Pow wow committee chairperson Vicky Gambala, Cherokee accompanied by Elaine George RN. In traditional Choctow regalia, she presented the Honoring Our Elders pow wow recognition. Ms George presented this honor in her tribal language, Mississippi Choctaw. One of the constant strengths of these celebrations of life is the ability to bring many tribal groups together in an original American Indian context to traditionally enjoy the gift of the Creator together.

Title Seven Indian Education Program offered a children's craft corner with wonderful volunteers and staff instruction - for free. No cost, all supplies, all smiles, all joy, and all stories of accomplishment and pride in our Indian heritage, free. Organized by Vickie Gambala, IHRC community board President, the Children's Corner with rows of tables in the shade saw hundreds of children over the two days. They made baskets, painted tiles, worked with clay, made dream catchers.

This event offered an opportunity to examine complexities of California tribal music form and style not often seen out of the traditional role of song presentation.

The Tucuk Birdsong is one of the major traditional Yuman song styles sung in this Southern California region. These songs extend over tribal and linguistic boundaries. In point of fact these songs extend beyond the imposed international boundary. These Bird songs have been sung before time immemorial. Their role is multi-faceted and multi-dimensional in expression and application.
Ron Christman, Tucuk singer, has been listening to local tribal songs for all of his life. Ron's father sang variations of the Kumeyaay traditional song styles. Following Ron's military service and during his long employment as an Engineer by the California Department of Forestry, he sought out tribal elders for instruction in singing these traditional Bird songs. For the past thirty years Ron has often called upon to participate in the custom and tradition of the local Kumeyaay people. He is frequently requested to speak to non-tribal groups and address civic and youth activities.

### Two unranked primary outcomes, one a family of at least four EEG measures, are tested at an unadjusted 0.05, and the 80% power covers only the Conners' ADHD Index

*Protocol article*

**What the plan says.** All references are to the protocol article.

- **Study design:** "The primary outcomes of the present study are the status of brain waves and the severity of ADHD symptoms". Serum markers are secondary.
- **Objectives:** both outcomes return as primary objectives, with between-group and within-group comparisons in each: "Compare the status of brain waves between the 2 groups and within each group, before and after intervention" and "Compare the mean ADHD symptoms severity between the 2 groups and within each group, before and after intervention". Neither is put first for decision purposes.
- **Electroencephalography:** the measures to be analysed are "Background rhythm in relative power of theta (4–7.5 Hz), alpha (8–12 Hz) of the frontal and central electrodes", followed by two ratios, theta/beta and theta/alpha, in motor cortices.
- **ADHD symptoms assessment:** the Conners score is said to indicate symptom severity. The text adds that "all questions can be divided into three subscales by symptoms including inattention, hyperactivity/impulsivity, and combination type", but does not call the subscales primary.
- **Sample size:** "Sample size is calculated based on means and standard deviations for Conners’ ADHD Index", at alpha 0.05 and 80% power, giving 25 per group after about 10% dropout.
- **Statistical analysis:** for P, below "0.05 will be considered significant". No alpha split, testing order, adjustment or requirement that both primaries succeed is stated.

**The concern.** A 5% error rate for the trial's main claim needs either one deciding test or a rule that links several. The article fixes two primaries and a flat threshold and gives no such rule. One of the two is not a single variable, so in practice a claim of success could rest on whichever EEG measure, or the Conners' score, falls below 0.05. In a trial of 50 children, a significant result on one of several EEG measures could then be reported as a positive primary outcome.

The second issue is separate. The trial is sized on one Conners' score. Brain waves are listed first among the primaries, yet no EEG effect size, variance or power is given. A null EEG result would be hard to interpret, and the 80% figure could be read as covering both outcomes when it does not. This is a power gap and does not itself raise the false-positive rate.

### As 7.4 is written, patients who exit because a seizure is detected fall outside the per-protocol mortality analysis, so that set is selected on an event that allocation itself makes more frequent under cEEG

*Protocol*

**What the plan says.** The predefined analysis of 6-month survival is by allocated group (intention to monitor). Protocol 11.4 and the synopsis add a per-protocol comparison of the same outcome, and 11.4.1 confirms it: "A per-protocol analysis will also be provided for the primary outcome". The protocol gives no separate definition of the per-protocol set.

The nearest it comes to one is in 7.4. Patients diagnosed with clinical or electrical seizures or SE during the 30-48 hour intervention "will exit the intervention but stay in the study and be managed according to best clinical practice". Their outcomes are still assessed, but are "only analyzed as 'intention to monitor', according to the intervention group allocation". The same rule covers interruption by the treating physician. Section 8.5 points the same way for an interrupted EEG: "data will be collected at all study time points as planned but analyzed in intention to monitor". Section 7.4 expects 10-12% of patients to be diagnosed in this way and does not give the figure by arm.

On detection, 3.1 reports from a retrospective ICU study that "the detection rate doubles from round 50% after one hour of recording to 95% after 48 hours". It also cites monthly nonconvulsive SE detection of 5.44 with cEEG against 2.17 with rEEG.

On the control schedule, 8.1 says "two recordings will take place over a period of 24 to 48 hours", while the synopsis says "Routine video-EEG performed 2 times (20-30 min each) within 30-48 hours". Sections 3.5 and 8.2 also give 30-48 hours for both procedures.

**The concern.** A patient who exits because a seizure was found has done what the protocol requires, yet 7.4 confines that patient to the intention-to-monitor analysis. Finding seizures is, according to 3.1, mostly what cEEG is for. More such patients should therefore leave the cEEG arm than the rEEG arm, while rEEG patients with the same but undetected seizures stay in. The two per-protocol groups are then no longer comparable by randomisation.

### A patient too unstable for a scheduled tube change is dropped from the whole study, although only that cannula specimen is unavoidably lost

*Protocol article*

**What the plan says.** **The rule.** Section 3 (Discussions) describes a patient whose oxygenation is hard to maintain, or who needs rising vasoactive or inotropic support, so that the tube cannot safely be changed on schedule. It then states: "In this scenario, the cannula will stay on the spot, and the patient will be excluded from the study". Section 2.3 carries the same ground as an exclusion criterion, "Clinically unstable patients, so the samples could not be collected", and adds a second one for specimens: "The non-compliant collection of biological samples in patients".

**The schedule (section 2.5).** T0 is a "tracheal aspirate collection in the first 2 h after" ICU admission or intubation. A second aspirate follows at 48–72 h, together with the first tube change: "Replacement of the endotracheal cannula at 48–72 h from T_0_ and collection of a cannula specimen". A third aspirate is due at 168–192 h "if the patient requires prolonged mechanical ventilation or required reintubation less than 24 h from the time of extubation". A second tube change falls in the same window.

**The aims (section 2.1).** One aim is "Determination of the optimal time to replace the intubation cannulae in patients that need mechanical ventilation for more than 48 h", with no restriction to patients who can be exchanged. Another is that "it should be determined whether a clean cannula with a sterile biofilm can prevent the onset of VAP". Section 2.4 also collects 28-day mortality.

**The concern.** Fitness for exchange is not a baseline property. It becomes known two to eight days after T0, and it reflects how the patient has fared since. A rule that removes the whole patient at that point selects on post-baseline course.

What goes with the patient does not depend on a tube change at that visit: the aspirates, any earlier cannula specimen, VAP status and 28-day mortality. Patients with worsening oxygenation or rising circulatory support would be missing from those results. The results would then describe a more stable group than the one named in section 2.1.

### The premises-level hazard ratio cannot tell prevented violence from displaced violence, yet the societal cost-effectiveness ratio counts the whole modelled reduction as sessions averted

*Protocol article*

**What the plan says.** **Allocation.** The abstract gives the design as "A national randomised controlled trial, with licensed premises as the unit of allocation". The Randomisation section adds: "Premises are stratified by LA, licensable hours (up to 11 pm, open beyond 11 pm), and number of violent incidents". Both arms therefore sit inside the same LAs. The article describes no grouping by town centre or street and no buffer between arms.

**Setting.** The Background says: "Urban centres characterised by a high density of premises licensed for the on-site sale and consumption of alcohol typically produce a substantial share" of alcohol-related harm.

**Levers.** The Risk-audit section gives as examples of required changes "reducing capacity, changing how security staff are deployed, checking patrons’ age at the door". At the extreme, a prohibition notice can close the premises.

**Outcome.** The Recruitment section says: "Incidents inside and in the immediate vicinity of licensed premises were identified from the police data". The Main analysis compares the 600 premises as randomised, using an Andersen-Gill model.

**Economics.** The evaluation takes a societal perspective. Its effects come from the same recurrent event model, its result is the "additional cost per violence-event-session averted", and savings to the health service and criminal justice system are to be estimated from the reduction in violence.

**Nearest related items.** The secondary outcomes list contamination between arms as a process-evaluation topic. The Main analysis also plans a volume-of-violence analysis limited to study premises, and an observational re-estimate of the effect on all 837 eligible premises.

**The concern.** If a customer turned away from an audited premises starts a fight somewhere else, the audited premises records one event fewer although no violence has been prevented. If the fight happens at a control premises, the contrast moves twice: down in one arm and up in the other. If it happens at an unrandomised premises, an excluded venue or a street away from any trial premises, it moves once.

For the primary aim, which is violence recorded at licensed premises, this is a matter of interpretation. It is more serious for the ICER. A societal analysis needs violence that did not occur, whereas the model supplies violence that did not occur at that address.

Juan Meza Cuero led the Tipai Wildcat songs. "I was born in the Protero area, of San Diego County in 1939. Alfonso Meza, my Father, started me singing when I was seven. He taught me the structure and presentation of my first Wildcat songs. I have been singing this style of Tipai song all my life. There are many other styles of Tipai song and there used to be many more singers of Wildcat and other Tipai songs. I am very interested in doing what I can to see these Nyemii, Gato, Wildcat songs continue to be sung. I feel it is my role to teach these songs to the next generation of our tribal youth. In this way I hope to bring a sense of pride and cultural self-esteem to our Tipai children’s identity."

This day and every day the Creator is kind to all his creation. Things are never more than what we can endure. This is the compassion of the Creator. Our individual human character will define how we deal with the circumstances of life and those things around us. Best of all the children were there, our American Indian future, smiling, trusting, running in the sunlight and shade, and wiggling their toes in the grass. The children were laughing and rolling in play or gathered around elders for comfort and special treats. These children are our national future, we must always think of them. Thank you, Aho, Mehan.